Real-World Experiences: Solving Problems

-by Jack M. Jose

As the high school English teacher my first year at Gamble Montessori, I was able to put together a memorable and educational field experience

Recording in the "GarageBand" studio - a computer lab.
Recording in the “GarageBand” studio – a computer lab.

with the help of my co-teacher, Tracy Glick. This happened through perseverance and planning, and high student tolerance of changes as we adapted to obstacles.

This was a real-life experience in which students used the recording program GarageBand to create a song that met certain technical qualifications: it had to be 3 to 5 minutes in length, it had to use at least one original sound captured with a microphone, one sound played on an instrument, and one edited loop (pre-recorded sound available in GarageBand.) While some of the students were excited to record a song, several students admitted they joined my intersession because it was the only one they could afford.

How was this a “real life” experience? First, students worked directly with the tools that recording artists use on the computer and at the studio, and used the language of professionals. Second, except for some requirements to explore the functions in GarageBand, I outlined few restrictions on their final product; the final songs were as varied as the individual students. Third, they problem-solved with each other, co-creating, sharing music, teaching each other how to layer and clip sounds, edit and create loops, and more. “Real life” is just that – organic learning and sharing in an environment built to foster a specific activity, often resulting in a larger final product. Each student received a copy of a CD with all of the completed songs, and a cover collage of the artwork they produced to accompany their song.

Ten full days, fifteen students and four locations presented the typical obstacles that arise in planning any experience. Ultimately, we are only limited by our imagination, planning, and effort to make the best possible field experience for students. Well, and the obstacles, of course, some of which are legitimately insurmountable. In that case, we are only limited by our capacity to respond to the situation with optimism, and our willingness to realize that the old plan was a bad idea anyway, and our new idea is much better. Put simply: move on and accept it.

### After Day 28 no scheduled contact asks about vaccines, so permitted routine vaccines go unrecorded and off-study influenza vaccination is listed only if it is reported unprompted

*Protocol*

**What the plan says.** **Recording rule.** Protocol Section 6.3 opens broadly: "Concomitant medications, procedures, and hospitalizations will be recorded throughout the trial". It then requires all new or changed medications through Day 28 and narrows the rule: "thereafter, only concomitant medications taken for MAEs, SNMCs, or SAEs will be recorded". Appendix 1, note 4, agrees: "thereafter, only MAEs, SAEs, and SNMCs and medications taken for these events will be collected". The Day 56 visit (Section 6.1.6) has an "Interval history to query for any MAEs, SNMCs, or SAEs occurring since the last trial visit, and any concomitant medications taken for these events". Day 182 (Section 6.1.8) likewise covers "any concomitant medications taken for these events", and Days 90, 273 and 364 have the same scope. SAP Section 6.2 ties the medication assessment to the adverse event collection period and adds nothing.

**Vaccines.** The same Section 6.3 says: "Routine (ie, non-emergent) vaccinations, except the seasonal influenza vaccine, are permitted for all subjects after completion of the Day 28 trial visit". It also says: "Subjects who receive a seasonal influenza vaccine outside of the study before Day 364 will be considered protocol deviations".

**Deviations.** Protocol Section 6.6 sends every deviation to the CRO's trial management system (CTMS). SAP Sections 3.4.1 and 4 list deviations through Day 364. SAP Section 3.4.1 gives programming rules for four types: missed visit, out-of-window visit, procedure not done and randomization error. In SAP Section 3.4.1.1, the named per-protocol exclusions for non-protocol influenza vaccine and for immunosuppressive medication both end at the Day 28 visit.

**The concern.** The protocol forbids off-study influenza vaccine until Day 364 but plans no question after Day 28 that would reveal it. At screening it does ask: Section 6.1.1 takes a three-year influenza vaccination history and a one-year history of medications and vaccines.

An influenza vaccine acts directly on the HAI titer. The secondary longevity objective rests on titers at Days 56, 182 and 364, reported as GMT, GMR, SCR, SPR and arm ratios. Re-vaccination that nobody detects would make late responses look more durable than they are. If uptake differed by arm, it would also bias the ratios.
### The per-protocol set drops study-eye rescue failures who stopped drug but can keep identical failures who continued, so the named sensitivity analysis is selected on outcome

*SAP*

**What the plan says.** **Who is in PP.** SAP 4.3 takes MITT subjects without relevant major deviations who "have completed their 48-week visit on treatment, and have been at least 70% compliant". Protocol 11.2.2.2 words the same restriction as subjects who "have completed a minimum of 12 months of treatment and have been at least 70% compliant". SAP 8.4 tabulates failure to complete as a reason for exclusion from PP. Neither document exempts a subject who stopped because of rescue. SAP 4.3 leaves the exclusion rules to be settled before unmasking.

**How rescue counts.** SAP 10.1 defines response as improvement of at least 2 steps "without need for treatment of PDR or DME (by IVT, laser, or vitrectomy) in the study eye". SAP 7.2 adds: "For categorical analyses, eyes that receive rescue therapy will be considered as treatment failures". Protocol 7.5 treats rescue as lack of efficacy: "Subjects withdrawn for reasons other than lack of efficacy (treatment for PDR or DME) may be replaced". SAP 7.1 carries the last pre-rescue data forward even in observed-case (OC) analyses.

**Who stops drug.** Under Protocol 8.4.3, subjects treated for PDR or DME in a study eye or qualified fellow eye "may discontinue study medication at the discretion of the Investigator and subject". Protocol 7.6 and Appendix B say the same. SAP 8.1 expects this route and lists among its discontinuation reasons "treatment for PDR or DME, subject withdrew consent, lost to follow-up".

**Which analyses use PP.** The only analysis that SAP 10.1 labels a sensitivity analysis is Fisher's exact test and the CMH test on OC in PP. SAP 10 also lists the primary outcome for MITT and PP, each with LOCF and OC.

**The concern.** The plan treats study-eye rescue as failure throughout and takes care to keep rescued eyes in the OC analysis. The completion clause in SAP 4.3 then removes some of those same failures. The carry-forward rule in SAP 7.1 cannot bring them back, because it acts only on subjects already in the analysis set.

We encountered many obstacles that were particular to our songwriting intersession. Carey’s song disappeared from his computer, despite the automatic backup feature. He had to start over (luckily it was early in the intersession!) One song developed a randomly occurring static sound that Le’a and I were unable to eliminate (we decided it fit the theme of her song: you have to cherish each moment because unexpected events happen.)

Jynn, blessed with a beautiful voice, found herself overcome with nerves and unable to sing in front of her peers (so we arranged for her to record vocals in a separate room, and she recorded a song I still sometimes pull out to hear again.)

One day we were entirely on each others’ nerves and we took a break at a park. An “inside” joke that developed there emerged in one of our “skits” – short unscripted moments at the studio that we included in the album.

In the computer lab, students created their own songs. At the studio, they attended to the serious business of experimenting with the instruments, and interacting with each through the headphones. From the chaos and inexperience, students, only one of whom walked in with any recording experience, created an album of original songs and skits that exceeded the expectations. They were recording artists!

After I had copied the CDs, I gave them to my intersession students as they entered my class. Delron did a double take when I handed him the album. “Wait, I did this? This is me?”

That is the moment we are seeking – genuine pride in a new accomplishment.

Teachers at Gamble Montessori and elsewhere have found many ways to solve the problems that are part and parcel with creating a valuable experience. This attachment lists common obstacles and proposed solutions: Problem-Solving Field Experiences

We know this is not an exhaustive list of problems or suggestions, and we encourage you to list a problem and/or solution not listed above!